Attachment theory gives us an understanding of how our childhood experiences can affect our adult relationships. It tells us that if you grow up in a loving home where you bond with your parents, you are more likely to make healthy choices and form secure attachments later in life. If you are neglected, abused or suffered trauma as a child, you may struggle to build close attachments later in life.
There are four general attachment patterns, with most people fitting into one or a combination of these:
- Secure – You are able to foster secure attachments and embrace warm and loving relationships.
- Avoidant – You are not comfortable with intimacy and closeness and tend to be emotionally distant.
- Anxious – You feel needy and insecure in your relationships.
- Disorganized – You both avoid intimacy and are needy. Your relationships are in constant turmoil.
Understanding your attachment style, and where it comes from, is the first step to making positive change – change that is essential to wellbeing and happiness. Being able to build securely attached relationships as an adult and having a partner who fulfills our intrinsic emotional needs and serves as a secure base—is vital to emotional and physical health.
Securely attached adults are more calm and confident, experience less depression and anxiety, have a more positive outlook, sustain a deeper sense of meaning and purpose and can maintain intimate and reciprocal relationships.
We have a basic need to depend on a partner who is safe and emotionally close. This need is psychological and biological – pre-wired into the limbic brain. The ability to trust and depend on a partner results in a “broaden-and-build” cycle in that the sense of security increases a person’s emotional stability in times of stress, making it easier to recover following adversity.
Although early attachment is at the core of our beliefs, emotions, behaviors and morality, it is possible to change our attachment patterns. By working closely with a qualified therapist, you can resolve trauma and build the communication skills that will allow you to build a healthy and loving relationship with your partner.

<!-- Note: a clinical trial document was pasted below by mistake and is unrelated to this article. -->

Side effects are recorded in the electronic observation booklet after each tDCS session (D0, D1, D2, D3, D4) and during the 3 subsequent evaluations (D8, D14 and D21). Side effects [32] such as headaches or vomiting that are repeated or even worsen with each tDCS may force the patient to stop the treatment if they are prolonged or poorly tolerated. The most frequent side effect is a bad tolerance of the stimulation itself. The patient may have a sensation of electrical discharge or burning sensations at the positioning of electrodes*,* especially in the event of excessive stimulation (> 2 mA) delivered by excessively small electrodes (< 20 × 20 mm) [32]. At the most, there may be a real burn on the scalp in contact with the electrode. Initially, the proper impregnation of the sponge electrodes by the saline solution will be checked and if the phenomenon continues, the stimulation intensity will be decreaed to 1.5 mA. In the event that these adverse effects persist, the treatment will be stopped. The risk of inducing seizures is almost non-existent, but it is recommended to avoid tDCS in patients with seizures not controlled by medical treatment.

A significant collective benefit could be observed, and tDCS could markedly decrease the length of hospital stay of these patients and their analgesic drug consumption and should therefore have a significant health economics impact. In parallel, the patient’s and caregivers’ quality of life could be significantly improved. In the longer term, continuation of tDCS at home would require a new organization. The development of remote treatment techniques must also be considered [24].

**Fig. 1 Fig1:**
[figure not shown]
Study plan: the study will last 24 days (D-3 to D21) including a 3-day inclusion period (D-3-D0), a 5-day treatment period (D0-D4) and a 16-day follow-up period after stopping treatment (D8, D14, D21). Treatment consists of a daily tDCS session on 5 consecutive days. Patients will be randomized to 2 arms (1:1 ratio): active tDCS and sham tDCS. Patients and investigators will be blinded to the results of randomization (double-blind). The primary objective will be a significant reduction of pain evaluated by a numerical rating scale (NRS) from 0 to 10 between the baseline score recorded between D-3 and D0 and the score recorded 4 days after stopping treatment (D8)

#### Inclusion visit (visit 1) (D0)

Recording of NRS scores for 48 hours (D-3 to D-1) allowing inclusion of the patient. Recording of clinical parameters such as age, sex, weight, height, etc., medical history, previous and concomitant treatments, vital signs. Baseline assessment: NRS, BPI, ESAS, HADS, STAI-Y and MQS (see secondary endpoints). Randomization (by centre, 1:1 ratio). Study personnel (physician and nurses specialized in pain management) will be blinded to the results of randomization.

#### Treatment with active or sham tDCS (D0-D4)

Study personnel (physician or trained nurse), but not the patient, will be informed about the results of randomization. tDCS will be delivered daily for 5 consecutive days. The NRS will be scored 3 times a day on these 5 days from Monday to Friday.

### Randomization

What does this look like?
Communication is the basis of meaningful relationships and secure attachment. It promotes empathy, understanding, support, and need fulfillment, and fosters constructive problem solving and conflict management. The communication method we have developed at Evergreen Psychotherapy Center is Attachment Communication Training (ACT), which we have effectively used with both children and adults for more than three decades.
Utilizing ACT, we help couples change destructive patterns, such as “attack-defend” and “pursue-withdraw.” This communication format interrupts the negative feedback loop of escalating and damaging reactions in the relationship. Couples are coached in therapy and must practice at home to change the dance.
Our goals when working with couples are to help them:
- Understand how prior relationships provide the framework for how they view themselves and their partners in close relationships, and how relationship patterns (“the dance”) develop.
- Create a secure relationship where both partners are emotionally available, genuinely involved and responsive in a sensitive and caring way.
- Establish trust and a sense of safety and comfort, especially during difficult times and distressing emotions (“fight fair”).
- Change the dance – learn constructive communication and conflict-management skills so that partners respond to one another’s needs and emotions with empathy, understanding and support, rather than with anger, rejection or withdrawal.
- Experience a secure relationship with the therapist, who models attunement, support, self-control, patience and appropriate boundaries.
For more information on how we help adults overcome trauma and build lasting and loving relationships visit evergreenpsychotherapycenter.com.
Photo by Hian Oliveira on Unsplash
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PERSONAL: Terry, are you still in touch with people in our old group of friends? I would love to find Eileen S. Please PM me, if you get this message. BTW – your attachment therapy is something that I have nurtured in my own business with Heidi, for decades and feel that it is probably one of the most important beginnings to life. Thanks for being a champion in this cause.
Hi, I know you can find Eileen on facebook. Stay safe and well. Terry